Seaweed Appreciation Society international (SASi)    The society will operate as a mobile learning lab connecting artists with experts such as marine biologists and kelp farmers with the aim of extending awareness and exploring options to assist in regenerating marine habitats. It will involve excursions, designing a logo, kelp snacking, hive mind planning, more excursions, underwater photography, seaweed drinks, seaweed fashions, finding a clubhouse, planning a cooperative floating kelp farm that can also host artists as well as straight up schooling.  The inaugural meeting was held in May 2019 at Florence Peel Hall in Fitzroy and was cohosted by Lichen Kelp and Danni Zuvela as part of Liquid Architecture’s Why Listen to Animals program.  Since then we have had groupings at Siteworks, Brunswick, presented at the Jaffle Symposium, Testing Grounds and held a seaweed forage in Point Cook Coastal Park. Lichen Kelp also presented a talk on the Kelp Highway for Matters Journal at Abootsford Convent and co-presented a 7 part seaweed feast at Lake Tyers Tavern, East Gippsland with Mat Bate, as part of a Forum of Sensory Motion residency with FLOAT.  Forum of Sensory Motion will continue to host travelling iterations of the program.  In 2020 Lichen Kelp will travel with SASi to hold a Forum of Sensory Motion residency with 10 artists in Chile, where the Atacama desert meets the ocean.  We are also continuing to hold talks, presentations and workshops out of community spaces around Melbourne and Australia and forages and snorkelling trips around the country.   So if you would like to come or you would like to host a meet up, in Melbourne or beyond, or have any ideas, links or people SASi should meet who may like to assist please let us know. Also please be aware that you don't have to be an artist or an algae expert to join, being Marine bio-curious is qualification enough!   1843 cyanotype algae image by legendary botanist, algae enthusiast and possibly first female photographer Anna Atkins.  more SASi information here;  Seaweed Appreciation Society international (SASi)   and regular updates on Instagram @seaweed_appreciation_society  and facebook  SASI/Seaweed Appreciation Society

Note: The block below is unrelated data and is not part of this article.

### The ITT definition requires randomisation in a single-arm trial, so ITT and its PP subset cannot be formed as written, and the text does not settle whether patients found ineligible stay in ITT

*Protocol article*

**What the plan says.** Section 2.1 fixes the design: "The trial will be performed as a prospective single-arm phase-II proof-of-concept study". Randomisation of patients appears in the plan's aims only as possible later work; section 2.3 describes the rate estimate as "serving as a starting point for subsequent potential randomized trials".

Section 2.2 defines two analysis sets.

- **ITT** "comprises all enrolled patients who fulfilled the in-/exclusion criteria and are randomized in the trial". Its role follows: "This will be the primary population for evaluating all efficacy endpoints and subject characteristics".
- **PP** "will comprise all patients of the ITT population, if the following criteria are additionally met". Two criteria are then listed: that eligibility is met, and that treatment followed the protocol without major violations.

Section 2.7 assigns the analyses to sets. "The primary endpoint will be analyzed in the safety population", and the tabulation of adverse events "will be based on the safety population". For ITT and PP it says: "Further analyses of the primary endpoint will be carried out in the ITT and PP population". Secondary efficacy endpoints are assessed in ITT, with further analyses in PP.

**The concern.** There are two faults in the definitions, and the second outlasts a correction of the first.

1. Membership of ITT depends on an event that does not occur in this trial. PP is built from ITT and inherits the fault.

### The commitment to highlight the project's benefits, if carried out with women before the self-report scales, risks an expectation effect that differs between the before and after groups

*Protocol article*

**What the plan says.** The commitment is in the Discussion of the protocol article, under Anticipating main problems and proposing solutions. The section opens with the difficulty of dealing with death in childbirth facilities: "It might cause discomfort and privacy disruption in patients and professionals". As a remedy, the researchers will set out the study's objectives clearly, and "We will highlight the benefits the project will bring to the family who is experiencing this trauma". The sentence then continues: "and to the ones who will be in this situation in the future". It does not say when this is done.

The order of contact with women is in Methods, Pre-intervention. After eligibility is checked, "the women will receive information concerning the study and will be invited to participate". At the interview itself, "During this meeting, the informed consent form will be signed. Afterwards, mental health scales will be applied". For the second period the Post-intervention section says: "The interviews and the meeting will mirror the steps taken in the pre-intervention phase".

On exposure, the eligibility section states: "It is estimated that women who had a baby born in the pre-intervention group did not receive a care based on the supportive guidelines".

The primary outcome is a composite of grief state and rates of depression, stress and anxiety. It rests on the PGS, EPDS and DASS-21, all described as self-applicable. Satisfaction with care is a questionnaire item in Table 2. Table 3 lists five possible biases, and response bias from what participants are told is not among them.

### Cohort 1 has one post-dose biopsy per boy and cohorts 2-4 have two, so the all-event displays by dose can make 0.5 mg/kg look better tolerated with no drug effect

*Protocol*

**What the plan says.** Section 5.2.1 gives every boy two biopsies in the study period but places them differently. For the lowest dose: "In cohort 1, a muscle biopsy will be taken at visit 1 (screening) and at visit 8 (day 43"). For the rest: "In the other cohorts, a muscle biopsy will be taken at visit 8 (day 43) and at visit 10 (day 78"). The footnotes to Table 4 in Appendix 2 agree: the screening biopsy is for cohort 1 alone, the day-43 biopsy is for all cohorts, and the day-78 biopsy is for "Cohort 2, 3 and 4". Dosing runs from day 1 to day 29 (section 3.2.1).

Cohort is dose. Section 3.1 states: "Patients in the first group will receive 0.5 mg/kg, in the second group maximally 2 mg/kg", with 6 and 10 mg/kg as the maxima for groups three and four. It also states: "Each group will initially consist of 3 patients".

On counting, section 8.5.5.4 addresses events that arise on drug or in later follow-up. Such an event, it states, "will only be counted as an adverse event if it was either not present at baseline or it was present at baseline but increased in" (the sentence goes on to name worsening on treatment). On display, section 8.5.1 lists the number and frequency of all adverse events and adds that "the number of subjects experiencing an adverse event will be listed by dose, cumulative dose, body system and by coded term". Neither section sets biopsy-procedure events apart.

Kelp Farming.  Mat Bate from Matters Journal presented a session at Siteworks on kelp farming. His article on the topic (sea below;)) was one of the earliest inspirations for the Seaweed Appreciation Society! So it was an honour to have him speak. Mat is currently working on a book about seaweed for kids with illustrations by Liz Rowland.    I Get By with a little Kelp from My Friends   Matters Journal
       
     
 SASi Jaffle Symposium at Testing Grounds, Melbourne.  For this event we foraged Giant Kelp from Apollo Bay to create draped seaweed walls for an outdoor room with a central fireplace where we cooked ocean bread jaffles with nori, cheese and native warrigal greens.  Image by Marina Lamari
       
     
  Danni Zuvela, Lichen Kelp and Mat Bate discussed 10 weird and wonderful things to do with seaweed.  Jaffle Symposium group photo by Marina Lamari.
       
     
seaweed walls.jpeg
       
     
ladies of seaweed.jpeg
       
     
 Danni Zuvela preparing the thin gozleme style ocean bread dough for the toasties at the Jaffle Syposium presented by SASi at Testing Grounds. A regular bread recipe calls for the same ratio of salt:water as is found in the ocean; on average the salinity found in the sea is approximately 3.5%, Thus any bread recipe can use ocean water in the mix. Our ocean water was collected from Apollo Bay, Victoria, Australia.
       
     
 Toasting toasties AKA Jaffles AKA toasted sandwiches - extra special ocean themed jaffles!
       
     
seaweed jaffle 1.jpeg
       
     
 Seaweed appreciators in action!  image by Marina Lamari